They definitely weren’t the kind of fans Adam Freier was expecting when he joined the Wallabies.
Standing in a blacked out, makeshift room at the Coffs Harbour Wallabies camp, after every other player had finished up and headed for a feed, Freier was practising his lineouts.
Throw after throw, in the half light, trying to hit the mark.
It’s hard enough to do at the best of times, fatigued at the end of a tough training session, but particularly when huge industrial fans are roaring and blowing a gale at you.
Water is also whipping into Freier’s face and sloshing around the small room, spraying coldly from a hose into the chaotic wind.
And holding on to the end of the hose, barking orders peppered with swear words, is Eddie Jones.
And Jones, who Freier would go on to rate as a loved father figure, is laughing.
All the players felt it, but it started early for the hookers and was more justified.
That fear of Eddie Jones.
A former quality No 2 himself, Jones represented Randwick and NSW, and therefore had a special eye for the hookers selected into his squads.
And they all arrived knowing they were entering a team environment like no other.
“We all copped that for sure,” former Wallabies captain and hooker Stephen Moore recalls of sessions like Freier’s rainstorm ordeal. “He used to put suncream on the ball and have the fan and the hose going.
“And we might be doing a lineout session, Eddie might be at the other end of the field with the backs and he’d still yell out from down the other end if you got a throw wrong or you did something wrong.
“But for him throwing was about repetition and work ethic and that sort of stuff. And that’s something I tried to carry through my career I guess, but Hass [Freier] and I, we would always have a bit of a laugh about it. And obviously JP [Jeremy Paul] as well. Yeah, it was very good to me when I was coming through that. We’ve all been there boys. Don’t worry.”
That focus from Jones arrived couched in a temperament and sense of humour that meant players often lived on edge, and worked in an environment that was not just hard physically, but mentally.
Particularly for the hookers, and particularly for Freier.
Freier, now an executive at Rugby Australia, is still known by either of two nicknames that Jones gave him.
The first is Hass, short for David Hasslehoff after Freier made the mistake of wearing his ‘budgie smuggler’ swimmers to a team session early on, and the second is ‘Pass’ which is short for compass after the young forward turned the wrong way on a trip to Canberra to somehow end up back in Sydney and miss a team meeting.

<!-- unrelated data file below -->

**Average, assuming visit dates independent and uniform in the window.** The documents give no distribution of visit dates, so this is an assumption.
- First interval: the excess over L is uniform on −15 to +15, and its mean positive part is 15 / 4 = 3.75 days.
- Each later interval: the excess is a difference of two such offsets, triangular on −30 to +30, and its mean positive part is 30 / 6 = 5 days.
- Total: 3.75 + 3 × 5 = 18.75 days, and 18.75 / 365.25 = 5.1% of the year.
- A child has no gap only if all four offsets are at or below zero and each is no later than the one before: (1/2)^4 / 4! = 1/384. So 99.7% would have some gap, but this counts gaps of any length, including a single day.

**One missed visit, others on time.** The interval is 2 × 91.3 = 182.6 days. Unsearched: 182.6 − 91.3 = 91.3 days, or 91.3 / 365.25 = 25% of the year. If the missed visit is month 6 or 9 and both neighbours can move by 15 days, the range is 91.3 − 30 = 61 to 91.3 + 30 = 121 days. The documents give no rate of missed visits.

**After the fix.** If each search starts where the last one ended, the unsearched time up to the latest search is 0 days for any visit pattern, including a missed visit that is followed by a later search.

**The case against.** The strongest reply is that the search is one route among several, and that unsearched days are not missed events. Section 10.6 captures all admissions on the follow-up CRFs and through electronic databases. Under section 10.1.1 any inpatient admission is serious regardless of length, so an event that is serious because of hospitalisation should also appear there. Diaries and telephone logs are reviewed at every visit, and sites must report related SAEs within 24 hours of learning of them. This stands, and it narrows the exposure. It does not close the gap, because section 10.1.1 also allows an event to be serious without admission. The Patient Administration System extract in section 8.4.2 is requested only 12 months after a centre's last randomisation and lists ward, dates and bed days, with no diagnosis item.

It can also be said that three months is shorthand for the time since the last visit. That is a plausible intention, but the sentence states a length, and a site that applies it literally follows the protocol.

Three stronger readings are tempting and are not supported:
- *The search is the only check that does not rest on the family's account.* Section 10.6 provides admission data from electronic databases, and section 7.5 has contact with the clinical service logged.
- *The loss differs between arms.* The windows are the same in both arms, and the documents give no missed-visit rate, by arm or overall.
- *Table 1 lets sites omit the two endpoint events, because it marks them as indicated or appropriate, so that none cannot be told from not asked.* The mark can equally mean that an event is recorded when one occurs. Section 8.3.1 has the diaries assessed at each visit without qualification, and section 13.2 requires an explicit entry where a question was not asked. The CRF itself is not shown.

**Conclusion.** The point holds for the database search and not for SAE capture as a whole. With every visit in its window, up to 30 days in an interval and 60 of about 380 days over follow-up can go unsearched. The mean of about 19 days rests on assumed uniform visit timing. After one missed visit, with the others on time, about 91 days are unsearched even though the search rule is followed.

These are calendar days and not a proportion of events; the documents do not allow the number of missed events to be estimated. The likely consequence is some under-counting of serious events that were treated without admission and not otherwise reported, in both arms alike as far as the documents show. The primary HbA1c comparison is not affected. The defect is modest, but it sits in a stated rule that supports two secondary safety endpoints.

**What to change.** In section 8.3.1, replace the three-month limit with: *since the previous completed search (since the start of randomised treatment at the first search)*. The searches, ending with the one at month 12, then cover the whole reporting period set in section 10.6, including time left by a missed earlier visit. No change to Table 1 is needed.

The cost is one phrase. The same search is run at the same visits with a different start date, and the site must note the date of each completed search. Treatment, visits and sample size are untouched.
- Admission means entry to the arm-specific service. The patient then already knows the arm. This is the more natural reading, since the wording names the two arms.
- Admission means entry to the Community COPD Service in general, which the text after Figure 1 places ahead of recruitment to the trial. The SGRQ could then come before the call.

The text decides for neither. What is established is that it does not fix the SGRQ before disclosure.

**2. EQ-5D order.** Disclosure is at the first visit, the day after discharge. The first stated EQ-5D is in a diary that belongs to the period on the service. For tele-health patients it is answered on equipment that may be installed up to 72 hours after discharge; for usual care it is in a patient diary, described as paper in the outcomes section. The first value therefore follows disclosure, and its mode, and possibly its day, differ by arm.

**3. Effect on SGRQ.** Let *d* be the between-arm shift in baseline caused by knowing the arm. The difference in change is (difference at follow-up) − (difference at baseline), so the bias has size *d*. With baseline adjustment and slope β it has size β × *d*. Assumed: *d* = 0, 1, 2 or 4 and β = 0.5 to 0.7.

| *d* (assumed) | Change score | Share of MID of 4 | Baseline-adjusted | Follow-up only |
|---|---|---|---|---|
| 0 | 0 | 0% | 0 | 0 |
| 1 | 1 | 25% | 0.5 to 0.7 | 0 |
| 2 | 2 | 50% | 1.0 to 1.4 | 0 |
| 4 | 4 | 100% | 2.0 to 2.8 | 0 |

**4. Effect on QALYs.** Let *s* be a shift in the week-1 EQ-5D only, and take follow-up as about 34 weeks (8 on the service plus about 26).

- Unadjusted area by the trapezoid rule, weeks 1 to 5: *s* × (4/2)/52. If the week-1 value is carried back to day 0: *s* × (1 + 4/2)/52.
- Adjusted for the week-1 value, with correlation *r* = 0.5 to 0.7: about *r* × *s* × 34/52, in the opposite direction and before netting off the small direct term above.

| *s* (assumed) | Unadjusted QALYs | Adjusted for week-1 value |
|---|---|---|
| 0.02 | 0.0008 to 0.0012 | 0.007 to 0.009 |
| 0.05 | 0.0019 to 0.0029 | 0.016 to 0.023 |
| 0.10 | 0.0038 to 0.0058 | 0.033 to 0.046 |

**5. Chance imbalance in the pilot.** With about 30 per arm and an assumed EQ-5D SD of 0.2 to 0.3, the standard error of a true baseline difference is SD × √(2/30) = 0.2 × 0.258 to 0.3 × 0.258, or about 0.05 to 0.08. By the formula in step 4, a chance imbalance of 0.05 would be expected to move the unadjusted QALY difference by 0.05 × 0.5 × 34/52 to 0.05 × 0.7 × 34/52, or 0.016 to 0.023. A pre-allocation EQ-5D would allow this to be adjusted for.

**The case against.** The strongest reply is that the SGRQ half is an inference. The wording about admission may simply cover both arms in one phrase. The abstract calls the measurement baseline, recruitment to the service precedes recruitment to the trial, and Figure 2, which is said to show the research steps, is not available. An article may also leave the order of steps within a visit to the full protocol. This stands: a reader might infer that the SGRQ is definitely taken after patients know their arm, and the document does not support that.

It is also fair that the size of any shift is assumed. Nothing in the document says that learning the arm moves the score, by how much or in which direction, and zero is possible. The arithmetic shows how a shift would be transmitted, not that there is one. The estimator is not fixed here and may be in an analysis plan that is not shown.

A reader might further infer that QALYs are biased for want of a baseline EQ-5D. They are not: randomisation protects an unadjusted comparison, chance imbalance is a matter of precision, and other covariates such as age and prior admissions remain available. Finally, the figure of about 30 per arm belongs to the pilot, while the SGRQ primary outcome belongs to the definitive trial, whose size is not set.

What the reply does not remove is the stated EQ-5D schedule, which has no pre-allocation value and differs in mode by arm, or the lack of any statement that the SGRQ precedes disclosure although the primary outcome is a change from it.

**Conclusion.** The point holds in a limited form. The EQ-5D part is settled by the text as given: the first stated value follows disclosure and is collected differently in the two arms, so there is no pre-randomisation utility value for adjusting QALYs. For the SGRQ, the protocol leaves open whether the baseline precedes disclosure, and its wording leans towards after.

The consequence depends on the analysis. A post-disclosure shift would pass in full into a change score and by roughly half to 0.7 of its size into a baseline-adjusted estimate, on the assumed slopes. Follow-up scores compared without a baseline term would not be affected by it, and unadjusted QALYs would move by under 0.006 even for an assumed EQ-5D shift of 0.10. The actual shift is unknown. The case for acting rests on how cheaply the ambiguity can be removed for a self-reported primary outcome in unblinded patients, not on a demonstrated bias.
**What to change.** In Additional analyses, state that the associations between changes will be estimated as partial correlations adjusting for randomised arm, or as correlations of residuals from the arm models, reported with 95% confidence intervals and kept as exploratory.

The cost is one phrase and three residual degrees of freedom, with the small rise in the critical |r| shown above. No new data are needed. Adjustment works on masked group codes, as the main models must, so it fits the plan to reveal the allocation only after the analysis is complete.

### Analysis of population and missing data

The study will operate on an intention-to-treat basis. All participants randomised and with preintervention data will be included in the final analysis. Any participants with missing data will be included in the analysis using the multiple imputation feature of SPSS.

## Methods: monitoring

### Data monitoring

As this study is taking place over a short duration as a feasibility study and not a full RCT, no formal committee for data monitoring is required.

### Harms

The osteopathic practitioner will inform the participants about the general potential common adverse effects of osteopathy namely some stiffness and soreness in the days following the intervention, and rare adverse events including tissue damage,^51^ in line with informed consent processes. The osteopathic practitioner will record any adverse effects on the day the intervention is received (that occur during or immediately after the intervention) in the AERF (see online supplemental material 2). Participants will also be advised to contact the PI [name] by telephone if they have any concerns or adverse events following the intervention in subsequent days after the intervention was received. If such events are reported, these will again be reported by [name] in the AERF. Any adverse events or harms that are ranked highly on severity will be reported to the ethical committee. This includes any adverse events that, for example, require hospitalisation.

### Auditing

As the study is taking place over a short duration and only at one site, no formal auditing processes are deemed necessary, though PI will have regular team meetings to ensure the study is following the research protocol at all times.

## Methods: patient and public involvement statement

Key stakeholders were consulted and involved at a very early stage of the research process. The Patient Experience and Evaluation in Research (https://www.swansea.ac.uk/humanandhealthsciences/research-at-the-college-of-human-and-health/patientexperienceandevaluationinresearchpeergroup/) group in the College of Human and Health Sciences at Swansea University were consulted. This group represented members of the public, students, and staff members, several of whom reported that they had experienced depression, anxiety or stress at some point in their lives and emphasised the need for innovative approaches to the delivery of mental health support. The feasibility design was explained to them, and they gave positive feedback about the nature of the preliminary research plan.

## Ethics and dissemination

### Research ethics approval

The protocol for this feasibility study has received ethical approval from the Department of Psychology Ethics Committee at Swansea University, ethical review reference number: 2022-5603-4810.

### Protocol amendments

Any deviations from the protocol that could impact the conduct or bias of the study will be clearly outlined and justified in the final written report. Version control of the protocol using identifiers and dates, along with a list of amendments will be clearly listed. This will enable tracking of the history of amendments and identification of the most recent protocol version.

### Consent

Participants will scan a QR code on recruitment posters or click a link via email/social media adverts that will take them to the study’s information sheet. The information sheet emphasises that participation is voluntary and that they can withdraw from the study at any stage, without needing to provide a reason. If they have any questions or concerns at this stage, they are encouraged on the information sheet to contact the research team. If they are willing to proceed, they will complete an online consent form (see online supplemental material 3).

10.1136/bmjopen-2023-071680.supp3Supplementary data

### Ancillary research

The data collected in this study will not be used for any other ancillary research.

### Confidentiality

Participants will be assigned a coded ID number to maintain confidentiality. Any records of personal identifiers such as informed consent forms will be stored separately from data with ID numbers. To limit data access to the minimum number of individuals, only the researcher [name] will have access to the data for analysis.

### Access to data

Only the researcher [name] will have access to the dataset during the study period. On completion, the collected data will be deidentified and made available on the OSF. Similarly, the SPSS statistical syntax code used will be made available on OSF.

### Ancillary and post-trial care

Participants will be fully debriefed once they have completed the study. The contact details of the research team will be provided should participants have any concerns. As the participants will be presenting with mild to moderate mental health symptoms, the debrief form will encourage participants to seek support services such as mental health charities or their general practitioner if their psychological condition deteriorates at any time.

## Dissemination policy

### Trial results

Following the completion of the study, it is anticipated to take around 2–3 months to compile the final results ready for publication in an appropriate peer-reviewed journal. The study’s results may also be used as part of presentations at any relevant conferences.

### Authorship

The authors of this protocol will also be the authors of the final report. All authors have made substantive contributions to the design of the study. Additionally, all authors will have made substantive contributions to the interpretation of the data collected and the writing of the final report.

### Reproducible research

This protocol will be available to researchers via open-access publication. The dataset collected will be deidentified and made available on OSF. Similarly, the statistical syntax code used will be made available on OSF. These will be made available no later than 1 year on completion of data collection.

But only Jones, generally the smallest man in Wallabies camp, would put ‘Little’ in front of both names to constantly remind Freier that he needed to make weight.
‘Little Hass’ or ‘Little Pass’ would echo around camp as Freier came in for extra attention.
As it did that day in Jones’s‘ ‘storm room’ in conditions Freier remembers as ‘torrential’.
“It was insane, you’ve never seen anything like it,” Freier says. “JP was already back at the restaurant eating and I’m you know, I’m stuck in a black box … and I reckon I would have thrown for over an hour and a half and he wouldn’t let me go.
“I’m not going to use some of the colourful language that he’d say, but my biggest issue was I would never complain or bite back I’d just go do it. And he made me try to hit the six. Yeah, once you hit the six ball, you can go home.
Eddie might be at the other end of the field with the backs and he’d still yell out from down the other end if you got a throw wrong or you did something wrong.
Adam Freier, ex-Wallaby
“I know there’s plenty of hookers out there would attest to this. It’s very hard to throw a ball at six, if you’ve not got a dry pill. It’s difficult. And this is torrential rain. And he let me have it.”
There are players and staff who worked with Jones in the early 2000s who prefer not to talk about him. They didn’t enjoy the time playing for him and found his unique, abrasive style was jarring.
But the hookers, who copped it the most, all sing from the same hymn sheet. Moore, Paul, Freier, Tatafu Polota-Nau – they all talk about how hard they were driven, but how it made them too.
“He used to love [having a go at] his little boy Hass, little Adam Freier,” Paul recalled.
“And actually Steve Moore used to have hair, Squeaky had a lot of hair. I remember, poor little Squeak when he was at one of the first training sessions with Eddie and poor Steve couldn’t sleep.
“Every time he came into camp, Eddie would just ride him, he’d be like, mate, what are you doing? And it would actually make him make poor decisions within training, but that’s the whole point of what you’re trying to do.
“You’re trying to replicate, you know, training as game specific as possible. And so you have to have those other mental things that are going on in your head. Making sure that you’re into their head you’re into players’ heads and you’re making sure that they’re thinking about when they get onto that pitch that all they do is concentrate.”
Which is exactly what Jones did. Get into their heads.
“He was absolutely frightening,” Paul recalled. “Mate I didn’t sleep for the first two years of my life. I had three alarm clocks because we obviously didn’t have phones back then.
Polota-Nau also remembers the constant barrage of invective from Jones well.